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Pain Research and Treatment
Volume 2012 (2012), Article ID 612145, 11 pages
http://dx.doi.org/10.1155/2012/612145
Review Article

A Clinical Approach to Neuraxial Morphine for the Treatment of Postoperative Pain

1Department of Anesthesiology, Critical Care and Pain Medicine, Donostia University Hospital, 20014 San Sebastián, Spain
2Pain Relief Unit, Acute and Chronic Pain Management, Donostia University Hospital, 20014 San Sebastián, Spain

Received 4 January 2012; Accepted 16 May 2012

Academic Editor: Howard Smith

Copyright © 2012 Borja Mugabure Bujedo. This is an open access article distributed under the Creative Commons Attribution License, which permits unrestricted use, distribution, and reproduction in any medium, provided the original work is properly cited.

Abstract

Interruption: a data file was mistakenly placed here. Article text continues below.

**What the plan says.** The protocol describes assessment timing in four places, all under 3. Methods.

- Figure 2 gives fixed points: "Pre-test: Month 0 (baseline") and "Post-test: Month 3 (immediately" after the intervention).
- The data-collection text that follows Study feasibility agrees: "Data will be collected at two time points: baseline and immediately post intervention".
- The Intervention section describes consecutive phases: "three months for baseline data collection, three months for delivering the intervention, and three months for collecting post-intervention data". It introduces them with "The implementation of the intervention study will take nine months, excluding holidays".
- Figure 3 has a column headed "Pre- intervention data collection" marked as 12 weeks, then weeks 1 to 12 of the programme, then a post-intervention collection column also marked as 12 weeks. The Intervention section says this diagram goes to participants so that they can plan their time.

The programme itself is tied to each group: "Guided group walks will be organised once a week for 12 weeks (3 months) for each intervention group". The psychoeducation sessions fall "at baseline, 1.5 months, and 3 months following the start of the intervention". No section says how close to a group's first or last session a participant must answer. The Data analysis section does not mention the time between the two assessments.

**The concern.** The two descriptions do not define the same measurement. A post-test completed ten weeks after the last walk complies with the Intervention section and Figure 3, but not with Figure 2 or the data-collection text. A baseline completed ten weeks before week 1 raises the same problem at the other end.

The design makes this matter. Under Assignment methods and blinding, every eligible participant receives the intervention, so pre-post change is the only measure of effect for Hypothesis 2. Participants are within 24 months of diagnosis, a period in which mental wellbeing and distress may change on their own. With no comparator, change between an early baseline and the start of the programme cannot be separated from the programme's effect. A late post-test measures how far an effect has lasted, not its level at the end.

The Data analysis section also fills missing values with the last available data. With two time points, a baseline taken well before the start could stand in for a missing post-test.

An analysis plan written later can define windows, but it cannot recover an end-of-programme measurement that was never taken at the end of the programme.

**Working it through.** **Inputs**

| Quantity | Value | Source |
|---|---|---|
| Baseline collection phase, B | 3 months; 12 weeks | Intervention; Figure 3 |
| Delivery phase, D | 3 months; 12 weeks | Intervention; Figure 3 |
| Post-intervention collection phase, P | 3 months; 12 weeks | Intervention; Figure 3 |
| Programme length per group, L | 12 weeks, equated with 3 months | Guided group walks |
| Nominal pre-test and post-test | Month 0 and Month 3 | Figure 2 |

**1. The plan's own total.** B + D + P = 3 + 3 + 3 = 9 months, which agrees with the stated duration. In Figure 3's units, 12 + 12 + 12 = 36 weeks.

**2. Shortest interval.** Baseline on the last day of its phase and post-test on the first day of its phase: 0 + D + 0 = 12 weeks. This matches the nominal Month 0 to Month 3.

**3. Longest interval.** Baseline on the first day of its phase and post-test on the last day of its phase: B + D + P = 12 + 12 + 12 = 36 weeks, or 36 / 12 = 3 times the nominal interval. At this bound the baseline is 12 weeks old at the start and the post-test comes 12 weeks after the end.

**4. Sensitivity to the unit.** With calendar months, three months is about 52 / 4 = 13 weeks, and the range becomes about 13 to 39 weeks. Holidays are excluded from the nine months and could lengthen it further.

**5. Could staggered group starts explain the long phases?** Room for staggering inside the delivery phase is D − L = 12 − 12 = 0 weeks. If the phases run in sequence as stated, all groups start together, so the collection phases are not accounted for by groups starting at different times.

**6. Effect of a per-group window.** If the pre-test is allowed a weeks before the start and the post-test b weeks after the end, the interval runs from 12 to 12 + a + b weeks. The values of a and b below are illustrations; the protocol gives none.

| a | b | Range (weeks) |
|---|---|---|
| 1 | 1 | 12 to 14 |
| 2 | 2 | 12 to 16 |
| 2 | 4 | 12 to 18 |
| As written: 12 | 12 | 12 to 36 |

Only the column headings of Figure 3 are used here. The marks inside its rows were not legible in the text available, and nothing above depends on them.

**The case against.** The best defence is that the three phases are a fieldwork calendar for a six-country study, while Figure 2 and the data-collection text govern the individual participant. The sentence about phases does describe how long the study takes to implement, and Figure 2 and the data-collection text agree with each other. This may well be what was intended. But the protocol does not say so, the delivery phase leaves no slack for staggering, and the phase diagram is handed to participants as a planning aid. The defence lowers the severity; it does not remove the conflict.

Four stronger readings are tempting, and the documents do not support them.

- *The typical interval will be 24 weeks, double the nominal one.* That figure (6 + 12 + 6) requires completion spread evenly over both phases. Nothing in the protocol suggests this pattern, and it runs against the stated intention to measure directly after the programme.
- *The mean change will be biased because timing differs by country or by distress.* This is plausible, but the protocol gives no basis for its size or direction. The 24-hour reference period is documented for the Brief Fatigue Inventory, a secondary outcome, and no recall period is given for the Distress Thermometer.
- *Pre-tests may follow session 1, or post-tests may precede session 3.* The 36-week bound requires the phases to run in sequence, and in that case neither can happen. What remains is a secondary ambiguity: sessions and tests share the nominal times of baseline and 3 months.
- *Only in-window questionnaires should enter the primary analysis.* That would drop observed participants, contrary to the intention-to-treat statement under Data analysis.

Opioids are considered a “gold standard” in clinical practice for the treatment of postoperative pain. The spinal administration of an opioid drug does not guarantee selective action and segmental analgesia in the spine. Evidence from experimental studies in animals indicates that bioavailability in the spinal cord biophase is negatively correlated with liposolubility, and is higher for hydrophilic opioids, such as morphine, than lipophilic opioids, such as fentanyl, sufentanil and alfentanil. Epidural morphine sulphate has proven analgesic efficacy and superiority over systemically administered morphine for improving postoperative pain. However, pain relief after a single epidural injection of morphine could last less than 24 hours. Techniques used to administered and prolong opioid epidural analgesia, can be costly and inconvenient. Moreover, complications can arise from indwelling epidural catheterization, particularly in patients receiving anticoagulants. Clinical trials have shown that epidural morphine in the form of extended-release liposome injections (EREM) gives good analgesia for a period of 48 hours, with no need for epidural catheterisation. Intrathecal morphine produces intense analgesia for up to 24 hours with a single shot, and clinical recommendation is to choose the minimum effective dose and do not exceed 300 μg to prevent the delay respiratory depression.